Abhay K draws nspiration from the life he has led and Noam Chomsky’s concepts.
Diplomat-poet Abhay K has explored the intertwining of local with global, in his new book of poems which has been inspired by the famed global linguist Noam Chomsky's concept of universal common denominators.
‘Abhay's poetry contains a deep insight into the human psychology,’ said Union Minister of Parliamentary Affairs Pawan Kumar Bansal who released the book titled Remains here last evening in presence of writers, diplomats, publishers and journalists.
The author, a senior bureaucrat in the Public Diplomacy in Ministry of External Affairs, has previously penned several volumes of poetry fiction and non fiction.
The collection published by HarAnand Publications has been divided into six chapters - Row On, The Light of the North, The Primal Force, The Web Of Life, To The Dreamland And Back and The Way Forward.
Row On poems seem self-reflective or meditative, some of them ask eternal questions for which there are no ready answers. They are questions of human existence. While a few poems coincide to some extent with the Khayamian proposal of ‘raise a cup and change the order of skies’, other advise on the importance of moving on in torrid times.
Fellow rafter... In the rocky waters... Row on / However tumultuous the river / Light a candle / Howewer dark be the night / Don't be afraid / Row on / Row on
The second portion of the Remains comprises poems written by Abhay K in St. Petersburg, Russia where he lived for several years.
The cultural capital of Russia steeped in memories of great Russian writers and artists, says Abhay inspired him to pen them. Poems like Gogol, Dostoevsky, Akhmatova, and Guro aims to lead the reader to a nostalgic pilgrimage to the heartland of Russian culture.
To Gogol he writes, Your Long nose... and even longer overcoat/ can still be seen wandering/ On the Nevsky prospect / at odd hours/ guarded by an army of dead souls.
Primal Force contains poems that deal with relationships, as is echoed by the section title itself. Most of them are addressed to the other person through emotionally fervent lines.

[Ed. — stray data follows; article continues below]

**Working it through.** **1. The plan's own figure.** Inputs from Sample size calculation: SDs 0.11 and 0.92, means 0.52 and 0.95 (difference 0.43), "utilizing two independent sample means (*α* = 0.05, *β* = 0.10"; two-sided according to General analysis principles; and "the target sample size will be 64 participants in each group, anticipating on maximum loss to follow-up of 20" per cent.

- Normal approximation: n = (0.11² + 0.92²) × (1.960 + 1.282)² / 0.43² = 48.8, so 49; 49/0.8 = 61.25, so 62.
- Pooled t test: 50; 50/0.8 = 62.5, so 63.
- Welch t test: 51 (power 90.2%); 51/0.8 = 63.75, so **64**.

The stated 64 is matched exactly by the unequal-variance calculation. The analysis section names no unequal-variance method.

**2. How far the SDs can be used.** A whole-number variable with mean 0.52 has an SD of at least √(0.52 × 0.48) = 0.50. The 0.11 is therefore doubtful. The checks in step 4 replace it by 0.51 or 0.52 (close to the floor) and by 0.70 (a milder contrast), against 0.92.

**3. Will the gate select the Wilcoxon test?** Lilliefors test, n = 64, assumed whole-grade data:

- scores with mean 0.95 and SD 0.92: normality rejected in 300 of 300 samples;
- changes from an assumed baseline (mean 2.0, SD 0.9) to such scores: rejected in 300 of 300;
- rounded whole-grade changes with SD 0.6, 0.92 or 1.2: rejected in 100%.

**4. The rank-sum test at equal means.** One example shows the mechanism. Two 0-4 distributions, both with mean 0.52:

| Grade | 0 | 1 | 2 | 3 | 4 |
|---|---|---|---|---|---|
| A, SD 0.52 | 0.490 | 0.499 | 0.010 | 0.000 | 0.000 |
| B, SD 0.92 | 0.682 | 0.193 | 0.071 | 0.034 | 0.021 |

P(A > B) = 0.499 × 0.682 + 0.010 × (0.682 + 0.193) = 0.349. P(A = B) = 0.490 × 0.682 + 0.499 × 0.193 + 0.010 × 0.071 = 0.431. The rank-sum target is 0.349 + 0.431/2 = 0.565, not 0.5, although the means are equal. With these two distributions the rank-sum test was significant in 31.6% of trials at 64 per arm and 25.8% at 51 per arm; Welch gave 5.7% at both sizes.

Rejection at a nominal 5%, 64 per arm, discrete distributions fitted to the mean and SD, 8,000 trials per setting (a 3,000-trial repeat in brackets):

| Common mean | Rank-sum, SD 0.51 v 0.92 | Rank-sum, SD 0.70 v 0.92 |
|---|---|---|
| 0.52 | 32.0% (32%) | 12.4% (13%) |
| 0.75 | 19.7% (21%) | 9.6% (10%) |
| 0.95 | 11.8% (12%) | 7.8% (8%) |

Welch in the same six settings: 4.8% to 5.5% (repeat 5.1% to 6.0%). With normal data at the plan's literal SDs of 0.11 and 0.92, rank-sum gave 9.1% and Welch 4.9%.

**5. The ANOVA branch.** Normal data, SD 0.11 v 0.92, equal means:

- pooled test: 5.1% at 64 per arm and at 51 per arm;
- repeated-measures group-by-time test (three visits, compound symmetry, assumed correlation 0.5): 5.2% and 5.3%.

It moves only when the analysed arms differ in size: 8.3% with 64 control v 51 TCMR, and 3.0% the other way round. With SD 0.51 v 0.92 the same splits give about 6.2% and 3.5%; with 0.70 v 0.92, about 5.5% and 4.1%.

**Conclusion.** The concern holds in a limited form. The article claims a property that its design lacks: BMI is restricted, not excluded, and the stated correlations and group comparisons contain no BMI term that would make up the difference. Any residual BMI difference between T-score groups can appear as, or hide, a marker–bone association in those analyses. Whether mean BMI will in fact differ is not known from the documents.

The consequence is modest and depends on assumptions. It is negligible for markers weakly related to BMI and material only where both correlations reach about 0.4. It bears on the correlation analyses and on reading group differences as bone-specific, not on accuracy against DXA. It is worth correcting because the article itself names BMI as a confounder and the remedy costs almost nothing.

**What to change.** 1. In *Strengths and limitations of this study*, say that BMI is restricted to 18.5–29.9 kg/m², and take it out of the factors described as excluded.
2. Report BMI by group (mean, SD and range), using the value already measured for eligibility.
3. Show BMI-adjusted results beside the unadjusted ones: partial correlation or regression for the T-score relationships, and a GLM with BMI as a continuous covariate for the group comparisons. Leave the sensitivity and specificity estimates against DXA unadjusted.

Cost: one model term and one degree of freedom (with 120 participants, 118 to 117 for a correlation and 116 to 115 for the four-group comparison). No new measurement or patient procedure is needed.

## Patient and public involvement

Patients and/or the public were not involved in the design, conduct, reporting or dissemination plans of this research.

This sections harps on the perennially nagging question of existence. ‘Who are you? Wither are we heading?' In spartan simple narrative but excelled in rhythmic sublimity, the poet is be-smitten by being and the flow of life. He wants to do the the impossible. He wants to stop time.
Though this genre has been the forte of many other poets what distinguishes Abhay's work is the linear, unfiltered, straight-from-the-heart language bereft of intellectual verbose.
You are the highest moment... You are the eternal charm / You are the unstoppable wheel of time, he writes.
Poems in Webs of Life are autobiographical dwelling on personal moments that are high and low, exhilarating and sad, bright and confused.
The Way Forward mostly contains poems that bring out the poet's concern for mother earth and her children.
‘Inter-winning oriental and anglicised philosophies is the need of the hour. The word 'planet' is becoming a universal discourse. We all have our national anthems. Do we have a 'planet anthem'?’ questions the poet-diplomat.
‘Poets actually talk to themselves, we can only overhear them,’ said Nirmal Kanti Bhattacharjee, director K K Birla foundation, who was present at the book's launch.
Sukrita Kumar, poet and assistant Professor at Delhi university, Talia Benston, poet and singer, and another poet Anamika were among the others who read out from Abhay K's book.